Wednesday, December 08, 2004

Law According to Militias

- Express News - January 29, 1996

Many of the court documents filed by militia members follow a standard form, leading some legal officials to wonder whether they are copied from a central computer database [the Edification Library]. Some militia groups also publish how-to handbooks on drawing up forms. Their advice includes:

* A belief that the legal system must be revamped using guidelines provided by the Bible, English common law and the U.S. Constitution.

* A name spelled all in capitals or using initials in a legal document from the state is not a person's true name, and such documents are unlawful.

[lawful = Christian name - not Nom de Guerre (war name)]

* Use a general delivery address at your local post office for mail. By having mail delivered to your home, you are considered to be receiving a benefit from the state.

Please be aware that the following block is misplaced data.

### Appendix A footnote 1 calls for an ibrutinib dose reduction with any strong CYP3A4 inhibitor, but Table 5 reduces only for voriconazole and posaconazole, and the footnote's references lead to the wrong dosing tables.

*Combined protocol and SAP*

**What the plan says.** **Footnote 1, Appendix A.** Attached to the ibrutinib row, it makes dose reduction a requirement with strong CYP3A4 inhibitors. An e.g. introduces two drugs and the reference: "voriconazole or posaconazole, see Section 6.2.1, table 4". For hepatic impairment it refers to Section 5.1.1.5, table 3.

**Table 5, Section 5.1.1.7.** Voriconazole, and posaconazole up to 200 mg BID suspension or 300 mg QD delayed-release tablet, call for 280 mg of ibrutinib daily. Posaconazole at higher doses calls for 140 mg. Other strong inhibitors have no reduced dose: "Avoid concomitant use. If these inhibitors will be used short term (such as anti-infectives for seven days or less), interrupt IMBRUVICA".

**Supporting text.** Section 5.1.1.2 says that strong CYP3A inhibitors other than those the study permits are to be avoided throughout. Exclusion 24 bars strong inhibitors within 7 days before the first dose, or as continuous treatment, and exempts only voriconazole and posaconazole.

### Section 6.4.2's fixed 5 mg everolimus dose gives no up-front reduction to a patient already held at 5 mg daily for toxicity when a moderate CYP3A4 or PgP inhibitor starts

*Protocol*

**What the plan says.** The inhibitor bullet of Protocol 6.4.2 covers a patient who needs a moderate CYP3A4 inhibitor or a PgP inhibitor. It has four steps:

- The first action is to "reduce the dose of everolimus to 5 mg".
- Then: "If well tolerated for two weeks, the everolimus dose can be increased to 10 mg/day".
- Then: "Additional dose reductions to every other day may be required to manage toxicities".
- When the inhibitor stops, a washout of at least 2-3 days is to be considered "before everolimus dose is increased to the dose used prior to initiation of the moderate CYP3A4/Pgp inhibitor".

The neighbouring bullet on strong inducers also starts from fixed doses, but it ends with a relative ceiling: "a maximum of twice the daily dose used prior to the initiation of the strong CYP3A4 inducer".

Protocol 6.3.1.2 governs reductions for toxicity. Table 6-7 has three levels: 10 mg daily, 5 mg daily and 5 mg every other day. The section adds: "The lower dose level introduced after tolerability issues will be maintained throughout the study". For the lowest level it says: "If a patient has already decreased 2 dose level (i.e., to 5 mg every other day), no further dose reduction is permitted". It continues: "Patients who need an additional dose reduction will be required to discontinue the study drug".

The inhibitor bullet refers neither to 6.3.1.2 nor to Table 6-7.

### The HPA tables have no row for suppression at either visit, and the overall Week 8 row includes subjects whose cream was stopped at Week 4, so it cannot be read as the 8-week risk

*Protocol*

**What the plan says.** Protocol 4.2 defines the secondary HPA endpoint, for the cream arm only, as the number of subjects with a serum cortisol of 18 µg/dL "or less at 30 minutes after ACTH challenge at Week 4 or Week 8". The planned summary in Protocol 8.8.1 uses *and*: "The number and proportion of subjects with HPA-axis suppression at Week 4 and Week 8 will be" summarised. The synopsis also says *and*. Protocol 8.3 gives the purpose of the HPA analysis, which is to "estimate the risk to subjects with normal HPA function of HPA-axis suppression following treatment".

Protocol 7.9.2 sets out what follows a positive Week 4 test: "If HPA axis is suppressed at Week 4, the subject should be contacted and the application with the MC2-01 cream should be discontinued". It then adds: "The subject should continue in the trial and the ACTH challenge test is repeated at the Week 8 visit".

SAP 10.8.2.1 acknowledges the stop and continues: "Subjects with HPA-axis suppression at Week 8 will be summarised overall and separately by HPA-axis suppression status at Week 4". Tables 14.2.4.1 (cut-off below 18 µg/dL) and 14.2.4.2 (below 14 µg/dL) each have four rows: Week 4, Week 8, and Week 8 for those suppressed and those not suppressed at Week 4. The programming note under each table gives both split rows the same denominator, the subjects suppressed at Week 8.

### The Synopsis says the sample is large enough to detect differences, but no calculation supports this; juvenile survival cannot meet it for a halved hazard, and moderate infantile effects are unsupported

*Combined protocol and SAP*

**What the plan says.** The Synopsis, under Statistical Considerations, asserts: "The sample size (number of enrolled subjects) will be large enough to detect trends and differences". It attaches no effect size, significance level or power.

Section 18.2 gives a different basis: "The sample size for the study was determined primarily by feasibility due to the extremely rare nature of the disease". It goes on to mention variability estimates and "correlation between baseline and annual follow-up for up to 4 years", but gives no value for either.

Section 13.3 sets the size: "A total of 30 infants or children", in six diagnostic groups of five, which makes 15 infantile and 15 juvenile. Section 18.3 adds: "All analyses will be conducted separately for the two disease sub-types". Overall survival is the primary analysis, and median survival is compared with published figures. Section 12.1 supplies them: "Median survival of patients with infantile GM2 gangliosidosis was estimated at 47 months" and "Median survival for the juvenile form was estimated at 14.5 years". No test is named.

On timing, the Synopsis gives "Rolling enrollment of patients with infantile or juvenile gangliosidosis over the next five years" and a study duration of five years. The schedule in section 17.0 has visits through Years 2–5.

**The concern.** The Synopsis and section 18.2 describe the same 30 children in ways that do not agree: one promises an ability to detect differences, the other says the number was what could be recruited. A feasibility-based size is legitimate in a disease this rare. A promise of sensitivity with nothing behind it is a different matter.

[Acceptance = compelled performance]

* During a court appearance, after placing a family Bible on the podium and serving the judge or prosecutor a judicial notice a militia member may say "further I sayeth not" and stand mute to keep a judge from opening a discussion.

According to legal scholars, militia members fighting misdemeanor cases generally use similar arguments to resist court authority.

* The defendant in municipal court answering minor charges, such as a traffic ticket, wants to be charged by indictment and have a jury trial.

* Traffic regulations that lead to revenue collection violate the litigants's rights under the U.S. Constitution to travel.

[no personal injury/property damage]

* The militia member wants the judge to prove he or she has jurisdiction.

* Municipal court judges are not true judges because of a flaw in their oath of office.

[Article 16 Section 1 Texas Constitution]

* The defendant does not have to pay a fine because paper money is illegal and only gold and silver should be used as a monetary standard.

[Article 1, Section 10, Clause 1; "No state shall use anything but gold and silver coin as tender in payment of debts."

In memory of Alan Bacon

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